In 2004 a plaque commemorating Father Pat Noise was installed on a bridge in Dublin, Ireland. Pat Noise never existed.
The Kāma Sūtra suggests that lovers learn cryptography.
Between 1941 and 1943 Germany broadcast propaganda jazz music with altered lyrics into Britain.
The first author whose name we know was Enheduanna. Daughter of Sargon the Great, she wrote religious hymns, so she can also lay claim to being the first named poet in history.
Okay, here’s a hybrid sport for you: combine volleyball, football, and gymnastics. And (why not) throw in a trampoline and make the referee double as the DJ.
The longest word in Ancient Greek literature comes from Aristophanes’ comic play Assemblywomen. It is 78 syllables long.
An iconic image of silent film: a space ship approaches the face in the moon and crashes into its… mouth? In 1908 a competitor made a nearly identical shot-for-shot remake of Méliès’ A Trip to the Moon.
Artists sometimes change or improve paintings by painting over old versions. Through careful examination or special imaging, we can sometimes see these ghosts of lost art again.
In Marvel comics, the X-Men struggle to have their humanity recognised. But in real life, the United States Court of International Trade ruled that the X-Men are not human.
Looking for a new hobby? Try folding banknotes into origami.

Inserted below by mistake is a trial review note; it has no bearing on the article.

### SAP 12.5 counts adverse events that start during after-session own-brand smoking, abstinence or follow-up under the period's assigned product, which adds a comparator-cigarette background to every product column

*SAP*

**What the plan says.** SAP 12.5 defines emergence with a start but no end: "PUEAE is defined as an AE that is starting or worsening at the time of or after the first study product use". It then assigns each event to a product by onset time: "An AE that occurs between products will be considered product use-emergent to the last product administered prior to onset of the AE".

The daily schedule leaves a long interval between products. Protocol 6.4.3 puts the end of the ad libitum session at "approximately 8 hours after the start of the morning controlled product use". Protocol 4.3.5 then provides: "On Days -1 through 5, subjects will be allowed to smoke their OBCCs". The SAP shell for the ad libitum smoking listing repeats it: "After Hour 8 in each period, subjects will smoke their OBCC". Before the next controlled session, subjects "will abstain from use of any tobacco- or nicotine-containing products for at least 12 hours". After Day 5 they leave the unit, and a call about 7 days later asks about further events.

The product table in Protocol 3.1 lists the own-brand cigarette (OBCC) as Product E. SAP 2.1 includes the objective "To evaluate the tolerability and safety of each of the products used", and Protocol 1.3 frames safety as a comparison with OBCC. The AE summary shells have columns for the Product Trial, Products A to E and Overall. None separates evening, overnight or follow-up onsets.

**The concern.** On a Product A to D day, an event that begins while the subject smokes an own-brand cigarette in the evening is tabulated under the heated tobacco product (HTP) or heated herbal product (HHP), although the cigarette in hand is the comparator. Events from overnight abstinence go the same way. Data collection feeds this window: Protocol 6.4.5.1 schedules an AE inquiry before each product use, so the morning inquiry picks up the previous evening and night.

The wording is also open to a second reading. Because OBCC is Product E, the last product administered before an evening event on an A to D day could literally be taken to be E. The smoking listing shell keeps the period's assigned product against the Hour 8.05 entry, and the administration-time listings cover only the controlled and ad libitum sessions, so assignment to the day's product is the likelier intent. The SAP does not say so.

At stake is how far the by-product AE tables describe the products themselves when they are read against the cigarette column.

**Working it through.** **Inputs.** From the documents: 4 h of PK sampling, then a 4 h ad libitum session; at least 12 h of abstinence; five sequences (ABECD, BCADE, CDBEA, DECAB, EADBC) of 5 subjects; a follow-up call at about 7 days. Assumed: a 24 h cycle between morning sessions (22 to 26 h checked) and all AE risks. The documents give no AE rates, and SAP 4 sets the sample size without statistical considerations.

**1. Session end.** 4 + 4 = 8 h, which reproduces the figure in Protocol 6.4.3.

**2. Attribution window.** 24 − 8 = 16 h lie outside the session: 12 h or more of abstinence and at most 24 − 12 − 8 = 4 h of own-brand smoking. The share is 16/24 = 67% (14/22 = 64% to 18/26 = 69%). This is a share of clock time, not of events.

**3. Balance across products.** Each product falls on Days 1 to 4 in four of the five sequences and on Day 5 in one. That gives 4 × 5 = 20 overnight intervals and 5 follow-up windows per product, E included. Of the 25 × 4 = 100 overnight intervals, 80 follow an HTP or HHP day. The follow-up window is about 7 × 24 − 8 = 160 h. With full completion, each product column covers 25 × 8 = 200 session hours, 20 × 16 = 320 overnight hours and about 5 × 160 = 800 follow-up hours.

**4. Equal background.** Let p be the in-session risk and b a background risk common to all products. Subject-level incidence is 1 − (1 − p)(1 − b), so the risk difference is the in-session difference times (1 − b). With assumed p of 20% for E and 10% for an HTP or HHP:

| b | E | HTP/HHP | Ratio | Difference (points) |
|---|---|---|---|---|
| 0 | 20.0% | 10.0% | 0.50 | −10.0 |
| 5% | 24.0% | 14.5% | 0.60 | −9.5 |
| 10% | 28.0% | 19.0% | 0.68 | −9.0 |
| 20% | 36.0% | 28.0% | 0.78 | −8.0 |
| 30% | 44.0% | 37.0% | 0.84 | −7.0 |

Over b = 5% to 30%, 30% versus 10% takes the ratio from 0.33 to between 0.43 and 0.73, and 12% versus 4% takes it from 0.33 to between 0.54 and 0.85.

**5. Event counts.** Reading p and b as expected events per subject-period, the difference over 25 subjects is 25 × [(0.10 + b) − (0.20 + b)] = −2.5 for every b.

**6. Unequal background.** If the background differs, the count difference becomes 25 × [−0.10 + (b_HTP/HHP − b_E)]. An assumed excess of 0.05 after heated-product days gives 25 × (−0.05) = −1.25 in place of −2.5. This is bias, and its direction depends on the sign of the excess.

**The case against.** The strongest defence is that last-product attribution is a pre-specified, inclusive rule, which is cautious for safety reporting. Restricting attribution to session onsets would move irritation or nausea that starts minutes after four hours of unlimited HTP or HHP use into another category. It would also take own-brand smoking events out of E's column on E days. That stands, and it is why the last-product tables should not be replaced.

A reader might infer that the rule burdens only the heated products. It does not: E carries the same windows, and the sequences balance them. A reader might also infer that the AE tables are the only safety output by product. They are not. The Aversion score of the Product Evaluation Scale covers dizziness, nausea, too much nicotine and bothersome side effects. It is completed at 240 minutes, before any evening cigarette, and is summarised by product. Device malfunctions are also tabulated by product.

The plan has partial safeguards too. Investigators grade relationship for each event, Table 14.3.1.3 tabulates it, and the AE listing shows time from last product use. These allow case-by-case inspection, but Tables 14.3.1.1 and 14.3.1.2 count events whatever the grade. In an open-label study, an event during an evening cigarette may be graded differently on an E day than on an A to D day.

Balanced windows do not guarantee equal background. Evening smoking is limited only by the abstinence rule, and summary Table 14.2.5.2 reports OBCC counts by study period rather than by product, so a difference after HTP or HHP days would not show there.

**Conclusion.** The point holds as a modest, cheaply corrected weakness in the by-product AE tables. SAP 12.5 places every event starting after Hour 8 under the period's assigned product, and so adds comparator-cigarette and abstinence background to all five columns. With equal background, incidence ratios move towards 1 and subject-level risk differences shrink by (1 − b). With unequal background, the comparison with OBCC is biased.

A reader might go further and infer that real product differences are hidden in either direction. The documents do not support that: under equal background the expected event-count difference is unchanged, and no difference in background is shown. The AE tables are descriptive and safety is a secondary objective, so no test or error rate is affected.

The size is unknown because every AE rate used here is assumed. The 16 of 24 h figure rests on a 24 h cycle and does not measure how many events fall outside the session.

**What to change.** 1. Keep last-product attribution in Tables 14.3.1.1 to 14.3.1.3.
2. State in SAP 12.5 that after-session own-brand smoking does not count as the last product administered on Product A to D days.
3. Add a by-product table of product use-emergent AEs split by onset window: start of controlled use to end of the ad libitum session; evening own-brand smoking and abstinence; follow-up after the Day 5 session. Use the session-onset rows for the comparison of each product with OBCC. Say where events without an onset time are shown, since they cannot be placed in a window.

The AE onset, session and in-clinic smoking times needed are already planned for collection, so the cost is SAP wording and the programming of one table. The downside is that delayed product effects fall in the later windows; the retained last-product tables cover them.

In Psychomachia, one of the most popular poems of Medieval Europe, the personifications of Christian virtues fight the vices in a bloodthirsty battle royale. Decapitation, strangulation, squished eyeballs, vomiting bloody teeth…
Take Five is perhaps the most famous piece of music in 5/4 time. Tito Puente’s cover of the song is not in 5/4 time.
In 1956 Eddie Lawrence had a one-hit wonder, a song called The Old Philosopher that is perhaps the most pessimistic song to ever reach the American Billboard Top 40.
Leia and Luke crash land on Mimban, are arrested by stormtroopers, fall in with a pair of drunk aliens, escape, float on giant lily-pads, then chop off Darth Vader’s arm. This is the official 1978 novel sequel to Star Wars.
Samuel Beckett wrote one of the shortest performed plays in the world on the back of a postcard. The first staging still managed to mess it up.